Act IV, Scene 3 The rebel camp near Shrewsbury.

Enter HOTSPUR, WORCESTER, DOUGLAS, and VERNON

 

HOTSPUR We'll fight with him to-night.
EARL OF WORCESTER It may not be.
EARL OF DOUGLAS You give him then the advantage.
VERNON Not a whit.
HOTSPUR Why say you so? looks he not for supply?
VERNON So do we.
HOTSPUR His is certain, ours is doubtful.
EARL OF WORCESTER Good cousin, be advised; stir not tonight.
VERNON Do not, my lord.
EARL OF DOUGLAS You do not counsel well:
You speak it out of fear and cold heart.
VERNON Do me no slander, Douglas: by my life,
And I dare well maintain it with my life,
If well-respected honour bid me on,
I hold as little counsel with weak fear
As you, my lord, or any Scot that this day lives:
Let it be seen to-morrow in the battle
Which of us fears.
EARL OF DOUGLAS Yea, or to-night.
VERNON Content.
HOTSPUR To-night, say I.
VERNON Come, come it nay not be. I wonder much,
Being men of such great leading as you are,
That you foresee not what impediments
Drag back our expedition: certain horse
Of my cousin Vernon's are not yet come up:
Your uncle Worcester's horse came but today;
And now their pride and mettle is asleep,
Their courage with hard labour tame and dull,
That not a horse is half the half of himself.
HOTSPUR So are the horses of the enemy
In general, journey-bated and brought low:
The better part of ours are full of rest.
EARL OF WORCESTER The number of the king exceedeth ours:
For God's sake. cousin, stay till all come in.
  [The trumpet sounds a parley]
  [Enter SIR WALTER BLUNT]
SIR WALTER BLUNT I come with gracious offers from the king,
if you vouchsafe me hearing and respect.
HOTSPUR Welcome, Sir Walter Blunt; and would to God
You were of our determination!
Some of us love you well; and even those some
Envy your great deservings and good name,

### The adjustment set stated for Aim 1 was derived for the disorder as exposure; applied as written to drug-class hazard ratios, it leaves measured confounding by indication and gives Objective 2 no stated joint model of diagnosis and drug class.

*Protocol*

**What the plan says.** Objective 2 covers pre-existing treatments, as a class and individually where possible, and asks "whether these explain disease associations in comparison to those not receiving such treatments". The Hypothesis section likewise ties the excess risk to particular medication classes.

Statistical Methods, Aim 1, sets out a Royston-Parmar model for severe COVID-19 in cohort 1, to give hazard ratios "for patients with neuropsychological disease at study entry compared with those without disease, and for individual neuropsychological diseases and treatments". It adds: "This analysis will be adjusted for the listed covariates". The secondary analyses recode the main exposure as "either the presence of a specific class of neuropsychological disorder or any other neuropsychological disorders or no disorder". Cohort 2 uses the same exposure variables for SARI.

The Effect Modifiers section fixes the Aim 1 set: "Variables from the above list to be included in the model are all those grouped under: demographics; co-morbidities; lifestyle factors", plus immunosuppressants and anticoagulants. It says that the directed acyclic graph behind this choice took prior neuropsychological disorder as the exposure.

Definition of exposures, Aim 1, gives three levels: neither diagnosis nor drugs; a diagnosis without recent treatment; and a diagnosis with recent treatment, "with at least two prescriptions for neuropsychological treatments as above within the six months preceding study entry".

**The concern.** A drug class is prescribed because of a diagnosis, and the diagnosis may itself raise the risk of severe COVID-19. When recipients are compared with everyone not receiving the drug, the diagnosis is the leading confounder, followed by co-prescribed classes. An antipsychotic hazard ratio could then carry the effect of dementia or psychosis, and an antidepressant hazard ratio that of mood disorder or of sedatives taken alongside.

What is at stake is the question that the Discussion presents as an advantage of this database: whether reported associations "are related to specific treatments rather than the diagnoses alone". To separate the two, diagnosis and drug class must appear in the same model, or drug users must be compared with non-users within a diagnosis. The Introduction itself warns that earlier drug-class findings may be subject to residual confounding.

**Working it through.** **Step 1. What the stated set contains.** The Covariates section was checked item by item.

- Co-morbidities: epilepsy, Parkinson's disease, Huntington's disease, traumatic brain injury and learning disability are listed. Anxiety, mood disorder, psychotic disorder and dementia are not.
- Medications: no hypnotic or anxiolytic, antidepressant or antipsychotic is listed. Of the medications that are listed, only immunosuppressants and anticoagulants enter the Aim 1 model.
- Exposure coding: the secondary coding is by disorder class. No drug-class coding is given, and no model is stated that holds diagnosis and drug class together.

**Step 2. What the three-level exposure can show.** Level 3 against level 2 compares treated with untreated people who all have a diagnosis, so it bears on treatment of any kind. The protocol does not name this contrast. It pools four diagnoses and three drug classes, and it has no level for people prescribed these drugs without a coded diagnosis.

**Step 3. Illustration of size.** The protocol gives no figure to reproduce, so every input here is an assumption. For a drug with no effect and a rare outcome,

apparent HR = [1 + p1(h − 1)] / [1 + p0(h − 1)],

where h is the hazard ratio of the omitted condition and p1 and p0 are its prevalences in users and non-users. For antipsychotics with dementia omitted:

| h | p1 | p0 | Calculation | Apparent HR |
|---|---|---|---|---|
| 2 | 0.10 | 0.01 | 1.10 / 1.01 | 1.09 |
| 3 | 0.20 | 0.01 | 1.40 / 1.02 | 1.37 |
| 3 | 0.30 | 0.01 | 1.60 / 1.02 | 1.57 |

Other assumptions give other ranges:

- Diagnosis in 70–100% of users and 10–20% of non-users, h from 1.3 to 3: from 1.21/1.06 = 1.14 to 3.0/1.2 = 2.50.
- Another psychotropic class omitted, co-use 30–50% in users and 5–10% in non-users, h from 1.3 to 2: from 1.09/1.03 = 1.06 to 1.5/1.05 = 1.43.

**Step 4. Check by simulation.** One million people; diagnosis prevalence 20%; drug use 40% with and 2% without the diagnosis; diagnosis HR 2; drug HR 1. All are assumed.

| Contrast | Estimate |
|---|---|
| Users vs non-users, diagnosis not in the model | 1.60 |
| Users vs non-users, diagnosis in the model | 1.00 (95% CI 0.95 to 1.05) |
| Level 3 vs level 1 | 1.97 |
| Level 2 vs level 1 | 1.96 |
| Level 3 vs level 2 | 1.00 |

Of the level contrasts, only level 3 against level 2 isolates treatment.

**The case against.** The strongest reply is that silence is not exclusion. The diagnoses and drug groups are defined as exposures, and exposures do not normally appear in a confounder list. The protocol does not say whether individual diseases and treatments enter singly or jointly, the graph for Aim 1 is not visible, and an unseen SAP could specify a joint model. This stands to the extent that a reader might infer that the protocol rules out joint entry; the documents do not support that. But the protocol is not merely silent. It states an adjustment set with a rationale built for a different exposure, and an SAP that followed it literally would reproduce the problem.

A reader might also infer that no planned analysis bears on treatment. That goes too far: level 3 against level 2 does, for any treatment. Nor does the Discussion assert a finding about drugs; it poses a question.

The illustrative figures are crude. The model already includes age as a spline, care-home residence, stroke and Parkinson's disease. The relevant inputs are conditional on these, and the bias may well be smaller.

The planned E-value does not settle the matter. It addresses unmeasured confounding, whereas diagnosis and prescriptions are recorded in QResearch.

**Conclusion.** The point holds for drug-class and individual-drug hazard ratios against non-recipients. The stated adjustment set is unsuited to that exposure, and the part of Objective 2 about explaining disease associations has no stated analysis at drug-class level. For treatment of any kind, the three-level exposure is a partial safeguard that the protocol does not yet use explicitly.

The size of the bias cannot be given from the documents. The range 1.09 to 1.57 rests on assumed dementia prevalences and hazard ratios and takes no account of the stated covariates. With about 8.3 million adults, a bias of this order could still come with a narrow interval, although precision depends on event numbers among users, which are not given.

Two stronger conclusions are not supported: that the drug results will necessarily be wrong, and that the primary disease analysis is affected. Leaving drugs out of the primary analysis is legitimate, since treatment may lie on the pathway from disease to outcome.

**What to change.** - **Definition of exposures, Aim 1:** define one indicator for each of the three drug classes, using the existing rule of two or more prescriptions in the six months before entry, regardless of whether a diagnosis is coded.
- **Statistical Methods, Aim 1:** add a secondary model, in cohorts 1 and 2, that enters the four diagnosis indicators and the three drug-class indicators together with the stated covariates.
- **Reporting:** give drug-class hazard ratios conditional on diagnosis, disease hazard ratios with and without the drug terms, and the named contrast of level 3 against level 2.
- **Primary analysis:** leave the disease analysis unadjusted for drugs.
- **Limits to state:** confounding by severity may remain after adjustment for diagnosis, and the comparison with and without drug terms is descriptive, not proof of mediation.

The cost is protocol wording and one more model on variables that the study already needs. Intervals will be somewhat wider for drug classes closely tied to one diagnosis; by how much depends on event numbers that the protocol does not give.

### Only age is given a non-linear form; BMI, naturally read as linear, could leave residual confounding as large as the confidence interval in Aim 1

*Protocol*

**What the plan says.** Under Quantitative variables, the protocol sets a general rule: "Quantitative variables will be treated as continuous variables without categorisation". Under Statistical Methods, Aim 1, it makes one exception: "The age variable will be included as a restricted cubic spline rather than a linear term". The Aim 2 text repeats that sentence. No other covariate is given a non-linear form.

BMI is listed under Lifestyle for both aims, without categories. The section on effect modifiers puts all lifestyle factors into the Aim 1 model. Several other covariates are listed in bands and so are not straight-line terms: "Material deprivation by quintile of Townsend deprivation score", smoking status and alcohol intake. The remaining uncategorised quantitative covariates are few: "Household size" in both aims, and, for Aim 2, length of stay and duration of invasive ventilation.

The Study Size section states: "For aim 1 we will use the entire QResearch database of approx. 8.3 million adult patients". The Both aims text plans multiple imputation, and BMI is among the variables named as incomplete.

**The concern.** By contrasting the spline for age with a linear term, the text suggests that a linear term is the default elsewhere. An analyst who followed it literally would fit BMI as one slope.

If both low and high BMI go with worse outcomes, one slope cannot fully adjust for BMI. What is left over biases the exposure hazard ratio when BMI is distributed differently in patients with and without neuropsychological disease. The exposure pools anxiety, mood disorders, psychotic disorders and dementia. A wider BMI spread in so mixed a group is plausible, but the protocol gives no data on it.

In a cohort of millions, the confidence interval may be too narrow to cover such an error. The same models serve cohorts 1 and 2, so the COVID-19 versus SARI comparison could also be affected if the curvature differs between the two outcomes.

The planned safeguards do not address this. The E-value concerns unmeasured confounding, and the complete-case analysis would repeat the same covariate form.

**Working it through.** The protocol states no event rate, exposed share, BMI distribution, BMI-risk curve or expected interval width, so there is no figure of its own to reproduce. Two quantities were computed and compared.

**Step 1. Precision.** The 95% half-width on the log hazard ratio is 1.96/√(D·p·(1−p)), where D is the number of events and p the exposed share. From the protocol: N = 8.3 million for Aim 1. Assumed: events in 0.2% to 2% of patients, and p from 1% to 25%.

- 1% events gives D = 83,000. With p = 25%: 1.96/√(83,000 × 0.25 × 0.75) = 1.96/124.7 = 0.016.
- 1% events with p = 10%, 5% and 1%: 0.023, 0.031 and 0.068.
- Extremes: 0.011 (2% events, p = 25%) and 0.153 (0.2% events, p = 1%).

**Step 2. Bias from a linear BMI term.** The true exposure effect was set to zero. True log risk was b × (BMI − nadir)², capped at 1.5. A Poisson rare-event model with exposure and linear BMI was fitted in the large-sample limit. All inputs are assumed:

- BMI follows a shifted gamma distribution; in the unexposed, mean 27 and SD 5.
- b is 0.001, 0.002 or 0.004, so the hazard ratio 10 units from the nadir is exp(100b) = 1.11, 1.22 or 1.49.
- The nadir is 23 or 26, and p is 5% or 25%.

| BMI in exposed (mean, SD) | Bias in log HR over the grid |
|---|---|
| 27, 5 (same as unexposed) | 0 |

Because you are not of our quality,
But stand against us like an enemy.
SIR WALTER BLUNT And God defend but still I should stand so,
So long as out of limit and true rule
You stand against anointed majesty.
But to my charge. The king hath sent to know
The nature of your griefs, and whereupon
You conjure from the breast of civil peace
Such bold hostility, teaching his duteous land
Audacious cruelty. If that the king
Have any way your good deserts forgot,
Which he confesseth to be manifold,
He bids you name your griefs; and with all speed
You shall have your desires with interest
And pardon absolute for yourself and these
Herein misled by your suggestion.
HOTSPUR The king is kind; and well we know the king
Knows at what time to promise, when to pay.
My father and my uncle and myself
Did give him that same royalty he wears;
And when he was not six and twenty strong,
Sick in the world's regard, wretched and low,
A poor unminded outlaw sneaking home,
My father gave him welcome to the shore;
And when he heard him swear and vow to God
He came but to be Duke of Lancaster,
To sue his livery and beg his peace,
With tears of innocency and terms of zeal,
My father, in kind heart and pity moved,
Swore him assistance and perform'd it too.
Now when the lords and barons of the realm
Perceived Northumberland did lean to him,
The more and less came in with cap and knee;
Met him in boroughs, cities, villages,
Attended him on bridges, stood in lanes,
Laid gifts before him, proffer'd him their oaths,
Gave him their heirs, as pages follow'd him
Even at the heels in golden multitudes.
He presently, as greatness knows itself,
Steps me a little higher than his vow
Made to my father, while his blood was poor,
Upon the naked shore at Ravenspurgh;
And now, forsooth, takes on him to reform
Some certain edicts and some strait decrees
That lie too heavy on the commonwealth,
Cries out upon abuses, seems to weep
Over his country's wrongs; and by this face,
This seeming brow of justice, did he win
The hearts of all that he did angle for;
Proceeded further; cut me off the heads
Of all the favourites that the absent king
In deputation left behind him here,